Commentary
12:30 pm
Wed January 9, 2013

Past and Present: Privacy

Living in the age of the internet and social media challenges our right to be left alone. Historically, technological developments rush ahead of legal protections, leaving the Supreme Court to apply 18th century language to a brave new world.

Credit Jonathan McIntosh / Flickr

85 years ago, the court considered how Fourth Amendment protections against unreasonable searches and seizures applied to the latest communication device: the telephone. In 1928, Roy Olmstead managed a business that imported and distributed alcohol throughout the Pacific Northwest. For five months, federal agents listened to Olmstead's telephone conversations through a wiretap. They produced more than 700 pages of typed conversation that the federal government used to prosecute Olmstead for violating the National Prohibition Act. In so doing, however, they raised questions about reasonable expectations of privacy and the limits of gathering evidence.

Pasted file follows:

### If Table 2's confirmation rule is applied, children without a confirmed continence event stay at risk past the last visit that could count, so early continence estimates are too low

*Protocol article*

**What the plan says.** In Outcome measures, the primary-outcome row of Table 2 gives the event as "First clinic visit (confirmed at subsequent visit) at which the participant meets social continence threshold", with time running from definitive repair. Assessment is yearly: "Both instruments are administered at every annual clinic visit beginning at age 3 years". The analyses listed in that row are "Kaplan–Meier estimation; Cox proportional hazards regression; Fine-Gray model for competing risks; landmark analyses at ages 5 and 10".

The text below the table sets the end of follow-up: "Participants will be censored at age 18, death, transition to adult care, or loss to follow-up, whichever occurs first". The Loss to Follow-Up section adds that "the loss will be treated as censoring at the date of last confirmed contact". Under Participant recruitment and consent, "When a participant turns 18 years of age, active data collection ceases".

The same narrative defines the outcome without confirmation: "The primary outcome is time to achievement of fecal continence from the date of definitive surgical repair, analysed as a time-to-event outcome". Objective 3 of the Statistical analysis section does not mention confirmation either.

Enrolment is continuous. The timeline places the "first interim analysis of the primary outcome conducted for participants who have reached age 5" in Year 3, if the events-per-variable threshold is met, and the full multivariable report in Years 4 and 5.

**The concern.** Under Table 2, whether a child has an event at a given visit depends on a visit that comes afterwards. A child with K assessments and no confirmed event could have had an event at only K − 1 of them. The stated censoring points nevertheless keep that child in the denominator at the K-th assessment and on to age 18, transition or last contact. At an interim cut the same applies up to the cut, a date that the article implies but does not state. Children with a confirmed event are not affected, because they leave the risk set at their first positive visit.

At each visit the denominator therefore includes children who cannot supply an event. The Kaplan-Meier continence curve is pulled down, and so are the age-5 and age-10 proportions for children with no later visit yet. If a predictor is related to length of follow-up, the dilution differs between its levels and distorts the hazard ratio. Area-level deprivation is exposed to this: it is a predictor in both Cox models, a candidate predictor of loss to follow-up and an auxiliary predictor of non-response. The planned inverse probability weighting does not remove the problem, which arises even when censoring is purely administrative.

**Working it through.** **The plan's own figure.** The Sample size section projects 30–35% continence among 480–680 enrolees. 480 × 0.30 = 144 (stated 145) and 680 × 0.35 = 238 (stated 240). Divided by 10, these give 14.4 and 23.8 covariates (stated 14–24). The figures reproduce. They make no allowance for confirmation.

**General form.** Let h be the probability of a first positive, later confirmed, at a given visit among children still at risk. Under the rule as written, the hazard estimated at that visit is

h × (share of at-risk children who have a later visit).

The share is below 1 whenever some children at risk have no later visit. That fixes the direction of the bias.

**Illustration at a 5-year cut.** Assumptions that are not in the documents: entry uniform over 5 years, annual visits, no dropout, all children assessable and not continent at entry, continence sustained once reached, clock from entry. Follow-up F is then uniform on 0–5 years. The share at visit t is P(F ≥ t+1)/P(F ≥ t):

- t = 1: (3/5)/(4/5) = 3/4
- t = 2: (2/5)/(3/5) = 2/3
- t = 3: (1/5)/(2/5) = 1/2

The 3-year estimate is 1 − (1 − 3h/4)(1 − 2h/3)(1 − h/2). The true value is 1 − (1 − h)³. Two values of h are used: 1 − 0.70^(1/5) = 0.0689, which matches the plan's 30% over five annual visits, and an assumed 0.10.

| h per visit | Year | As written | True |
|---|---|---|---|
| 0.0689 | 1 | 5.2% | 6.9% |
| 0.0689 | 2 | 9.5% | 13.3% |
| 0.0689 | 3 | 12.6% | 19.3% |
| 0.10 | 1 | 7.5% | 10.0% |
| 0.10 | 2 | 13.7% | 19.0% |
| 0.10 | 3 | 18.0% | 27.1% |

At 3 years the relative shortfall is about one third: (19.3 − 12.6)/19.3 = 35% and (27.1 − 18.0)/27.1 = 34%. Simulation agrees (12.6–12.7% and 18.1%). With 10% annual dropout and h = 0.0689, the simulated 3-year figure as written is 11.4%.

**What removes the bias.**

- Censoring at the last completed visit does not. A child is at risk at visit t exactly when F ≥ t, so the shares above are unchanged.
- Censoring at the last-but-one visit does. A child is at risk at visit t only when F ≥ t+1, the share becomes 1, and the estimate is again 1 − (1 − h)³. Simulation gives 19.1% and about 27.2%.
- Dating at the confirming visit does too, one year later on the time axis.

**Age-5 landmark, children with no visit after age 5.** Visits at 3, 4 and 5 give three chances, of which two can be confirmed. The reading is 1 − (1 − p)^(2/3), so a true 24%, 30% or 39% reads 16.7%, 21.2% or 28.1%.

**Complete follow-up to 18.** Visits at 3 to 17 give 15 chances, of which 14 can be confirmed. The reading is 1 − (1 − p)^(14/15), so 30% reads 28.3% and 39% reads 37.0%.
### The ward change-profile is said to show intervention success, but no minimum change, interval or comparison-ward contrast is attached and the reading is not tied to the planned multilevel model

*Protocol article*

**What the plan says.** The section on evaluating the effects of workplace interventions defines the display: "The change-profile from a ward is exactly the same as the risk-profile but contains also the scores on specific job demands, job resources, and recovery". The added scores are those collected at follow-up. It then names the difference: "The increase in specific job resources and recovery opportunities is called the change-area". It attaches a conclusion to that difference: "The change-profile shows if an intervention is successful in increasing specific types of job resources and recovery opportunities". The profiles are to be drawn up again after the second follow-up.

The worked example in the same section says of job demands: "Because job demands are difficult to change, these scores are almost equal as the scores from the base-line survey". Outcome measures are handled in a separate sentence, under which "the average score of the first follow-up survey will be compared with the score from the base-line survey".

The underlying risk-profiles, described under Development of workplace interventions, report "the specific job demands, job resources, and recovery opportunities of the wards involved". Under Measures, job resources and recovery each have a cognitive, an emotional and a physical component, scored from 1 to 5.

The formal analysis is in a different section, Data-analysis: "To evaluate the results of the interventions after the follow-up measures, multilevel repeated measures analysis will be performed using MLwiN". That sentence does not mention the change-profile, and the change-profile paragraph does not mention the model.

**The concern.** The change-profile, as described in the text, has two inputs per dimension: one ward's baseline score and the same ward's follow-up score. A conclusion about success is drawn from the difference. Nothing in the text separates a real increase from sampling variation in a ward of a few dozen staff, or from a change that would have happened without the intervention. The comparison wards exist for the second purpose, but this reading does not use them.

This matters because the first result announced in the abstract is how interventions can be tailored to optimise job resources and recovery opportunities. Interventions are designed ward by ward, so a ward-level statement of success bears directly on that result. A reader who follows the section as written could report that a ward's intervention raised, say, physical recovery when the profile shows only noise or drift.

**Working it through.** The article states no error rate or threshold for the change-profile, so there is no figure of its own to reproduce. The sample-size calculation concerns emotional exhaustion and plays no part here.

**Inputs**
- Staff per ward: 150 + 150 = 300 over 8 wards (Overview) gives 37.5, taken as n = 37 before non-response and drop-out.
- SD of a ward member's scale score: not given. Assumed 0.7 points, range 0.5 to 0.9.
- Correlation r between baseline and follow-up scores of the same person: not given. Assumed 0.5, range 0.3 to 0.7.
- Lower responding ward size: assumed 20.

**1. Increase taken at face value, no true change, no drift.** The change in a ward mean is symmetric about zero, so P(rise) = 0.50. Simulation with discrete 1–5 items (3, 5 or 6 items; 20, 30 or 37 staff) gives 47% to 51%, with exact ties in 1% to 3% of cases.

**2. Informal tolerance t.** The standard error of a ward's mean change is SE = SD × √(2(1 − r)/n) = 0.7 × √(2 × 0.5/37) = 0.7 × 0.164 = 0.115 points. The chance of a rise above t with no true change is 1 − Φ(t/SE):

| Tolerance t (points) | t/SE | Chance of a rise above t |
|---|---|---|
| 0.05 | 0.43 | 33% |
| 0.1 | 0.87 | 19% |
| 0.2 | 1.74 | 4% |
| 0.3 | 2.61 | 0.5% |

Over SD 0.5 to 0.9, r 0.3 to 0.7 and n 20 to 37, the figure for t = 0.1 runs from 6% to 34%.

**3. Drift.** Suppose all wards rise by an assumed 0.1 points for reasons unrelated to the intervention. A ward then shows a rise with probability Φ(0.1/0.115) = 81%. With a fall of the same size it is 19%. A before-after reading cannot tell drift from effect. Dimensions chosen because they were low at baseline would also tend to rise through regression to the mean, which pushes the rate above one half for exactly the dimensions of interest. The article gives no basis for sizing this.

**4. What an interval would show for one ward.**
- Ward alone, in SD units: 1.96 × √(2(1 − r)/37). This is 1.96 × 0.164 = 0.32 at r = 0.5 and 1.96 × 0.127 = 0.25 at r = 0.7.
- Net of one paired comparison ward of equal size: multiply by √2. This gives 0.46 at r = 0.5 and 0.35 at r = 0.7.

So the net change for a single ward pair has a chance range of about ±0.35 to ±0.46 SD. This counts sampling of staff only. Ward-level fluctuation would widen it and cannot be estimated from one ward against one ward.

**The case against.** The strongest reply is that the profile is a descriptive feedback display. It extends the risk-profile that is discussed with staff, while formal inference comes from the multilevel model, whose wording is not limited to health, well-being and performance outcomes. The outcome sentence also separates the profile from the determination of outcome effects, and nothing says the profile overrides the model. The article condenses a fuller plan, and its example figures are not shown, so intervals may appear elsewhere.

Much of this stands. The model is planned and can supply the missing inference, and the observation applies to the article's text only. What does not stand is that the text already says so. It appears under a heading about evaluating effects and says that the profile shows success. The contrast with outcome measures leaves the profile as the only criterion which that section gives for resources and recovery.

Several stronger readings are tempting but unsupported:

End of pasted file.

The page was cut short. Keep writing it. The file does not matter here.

When Olmstead's case came before the Supreme Court, the court ruled five to four against him. Chief Justice William Howard Taft argued that the Fourth Amendment protects only physical locations, people and property. In Olmstead's case, the federal agents had not "searched" his business and hadn't "touched" his property, but instead had gathered only his words. Therefore, Olmstead's Fourth Amendment rights had not been violated.

In his dissent, Justice Louis Brandeis referred to the origins of the Fourth Amendment-- a protection deemed necessary because of sweeping searches and seizures conducted by British customs agents in the 1760s. He realized that colonial protections in an industrializing nation could leave citizens vulnerable. So he argued that, as technology advances, so should constitutional protections.

Brandeis' dissent set the foundation for interpreting the Fourth Amendment protections more broadly and producing a right of privacy. While Brandeis could not foresee the internet or social media, he understood that technological advances would continually challenge Fourth Amendment protections and the right to be left alone.